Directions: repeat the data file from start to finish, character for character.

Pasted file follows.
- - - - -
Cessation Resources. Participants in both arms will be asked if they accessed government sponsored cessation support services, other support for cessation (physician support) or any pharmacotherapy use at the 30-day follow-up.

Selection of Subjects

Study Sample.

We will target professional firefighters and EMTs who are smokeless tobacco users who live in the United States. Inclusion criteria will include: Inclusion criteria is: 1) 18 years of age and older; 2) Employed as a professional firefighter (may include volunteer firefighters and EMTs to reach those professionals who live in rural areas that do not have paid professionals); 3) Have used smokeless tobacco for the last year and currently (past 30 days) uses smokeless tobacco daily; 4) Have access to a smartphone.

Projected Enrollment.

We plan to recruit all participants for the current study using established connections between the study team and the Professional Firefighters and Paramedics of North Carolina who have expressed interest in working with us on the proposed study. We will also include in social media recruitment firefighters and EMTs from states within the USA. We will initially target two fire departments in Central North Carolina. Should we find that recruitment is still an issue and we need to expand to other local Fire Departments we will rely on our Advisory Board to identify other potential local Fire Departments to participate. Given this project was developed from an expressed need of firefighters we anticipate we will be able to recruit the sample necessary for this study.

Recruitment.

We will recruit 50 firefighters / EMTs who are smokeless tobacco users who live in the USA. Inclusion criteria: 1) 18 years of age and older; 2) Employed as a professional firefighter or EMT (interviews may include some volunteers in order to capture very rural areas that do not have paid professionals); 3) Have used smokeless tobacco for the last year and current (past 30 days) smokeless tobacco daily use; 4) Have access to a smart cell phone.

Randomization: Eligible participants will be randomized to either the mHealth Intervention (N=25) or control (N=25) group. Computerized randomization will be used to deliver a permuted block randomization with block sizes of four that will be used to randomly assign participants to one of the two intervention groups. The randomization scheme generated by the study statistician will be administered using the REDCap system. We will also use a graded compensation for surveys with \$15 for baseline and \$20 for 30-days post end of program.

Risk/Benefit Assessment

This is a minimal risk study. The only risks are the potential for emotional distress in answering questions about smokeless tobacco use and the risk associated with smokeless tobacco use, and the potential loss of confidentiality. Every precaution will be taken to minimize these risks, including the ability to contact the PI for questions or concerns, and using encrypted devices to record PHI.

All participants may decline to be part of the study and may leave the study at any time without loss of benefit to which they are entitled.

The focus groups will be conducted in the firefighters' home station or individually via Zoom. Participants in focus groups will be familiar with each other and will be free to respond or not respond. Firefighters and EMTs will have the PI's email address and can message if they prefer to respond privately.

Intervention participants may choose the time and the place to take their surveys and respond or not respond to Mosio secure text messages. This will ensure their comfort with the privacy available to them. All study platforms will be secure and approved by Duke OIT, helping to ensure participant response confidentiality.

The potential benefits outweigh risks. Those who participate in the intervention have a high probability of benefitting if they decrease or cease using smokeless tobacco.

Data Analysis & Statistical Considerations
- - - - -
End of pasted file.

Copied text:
Cessation Resources. Participants in both arms will be asked if they accessed government sponsored cessation support services, other support for cessation (physician support) or any pharmacotherapy use at the 30-day follow-up.

Selection of Subjects

Study Sample.

We will target professional firefighters and EMTs who are smokeless tobacco users who live in the United States. Inclusion criteria will include: Inclusion criteria is: 1) 18 years of age and older; 2) Employed as a professional firefighter (may include volunteer firefighters and EMTs to reach those professionals who live in rural areas that do not have paid professionals); 3) Have used smokeless tobacco for the last year and currently (past 30 days) uses smokeless tobacco daily; 4) Have access to a smartphone.

Projected Enrollment.

We plan to recruit all participants for the current study using established connections between the study team and the Professional Firefighters and Paramedics of North Carolina who have expressed interest in working with us on the proposed study. We will also include in social media recruitment firefighters and EMTs from states within the USA. We will initially target two fire departments in Central North Carolina. Should we find that recruitment is still an issue and we need to expand to other local Fire Departments we will rely on our Advisory Board to identify other potential local Fire Departments to participate. Given this project was developed from an expressed need of firefighters we anticipate we will be able to recruit the sample necessary for this study.

Recruitment.

We will recruit 50 firefighters / EMTs who are smokeless tobacco users who live in the USA. Inclusion criteria: 1) 18 years of age and older; 2) Employed as a professional firefighter or EMT (interviews may include some volunteers in order to capture very rural areas that do not have paid professionals); 3) Have used smokeless tobacco for the last year and current (past 30 days) smokeless tobacco daily use; 4) Have access to a smart cell phone.

Randomization: Eligible participants will be randomized to either the mHealth Intervention (N=25) or control (N=25) group. Computerized randomization will be used to deliver a permuted block randomization with block sizes of four that will be used to randomly assign participants to one of the two intervention groups. The randomization scheme generated by the study statistician will be administered using the REDCap system. We will also use a graded compensation for surveys with \$15 for baseline and \$20 for 30-days post end of program.

Risk/Benefit Assessment

This is a minimal risk study. The only risks are the potential for emotional distress in answering questions about smokeless tobacco use and the risk associated with smokeless tobacco use, and the potential loss of confidentiality. Every precaution will be taken to minimize these risks, including the ability to contact the PI for questions or concerns, and using encrypted devices to record PHI.

All participants may decline to be part of the study and may leave the study at any time without loss of benefit to which they are entitled.

The focus groups will be conducted in the firefighters' home station or individually via Zoom. Participants in focus groups will be familiar with each other and will be free to respond or not respond. Firefighters and EMTs will have the PI's email address and can message if they prefer to respond privately.

Intervention participants may choose the time and the place to take their surveys and respond or not respond to Mosio secure text messages. This will ensure their comfort with the privacy available to them. All study platforms will be secure and approved by Duke OIT, helping to ensure participant response confidentiality.

The potential benefits outweigh risks. Those who participate in the intervention have a high probability of benefitting if they decrease or cease using smokeless tobacco.

Data Analysis & Statistical Considerations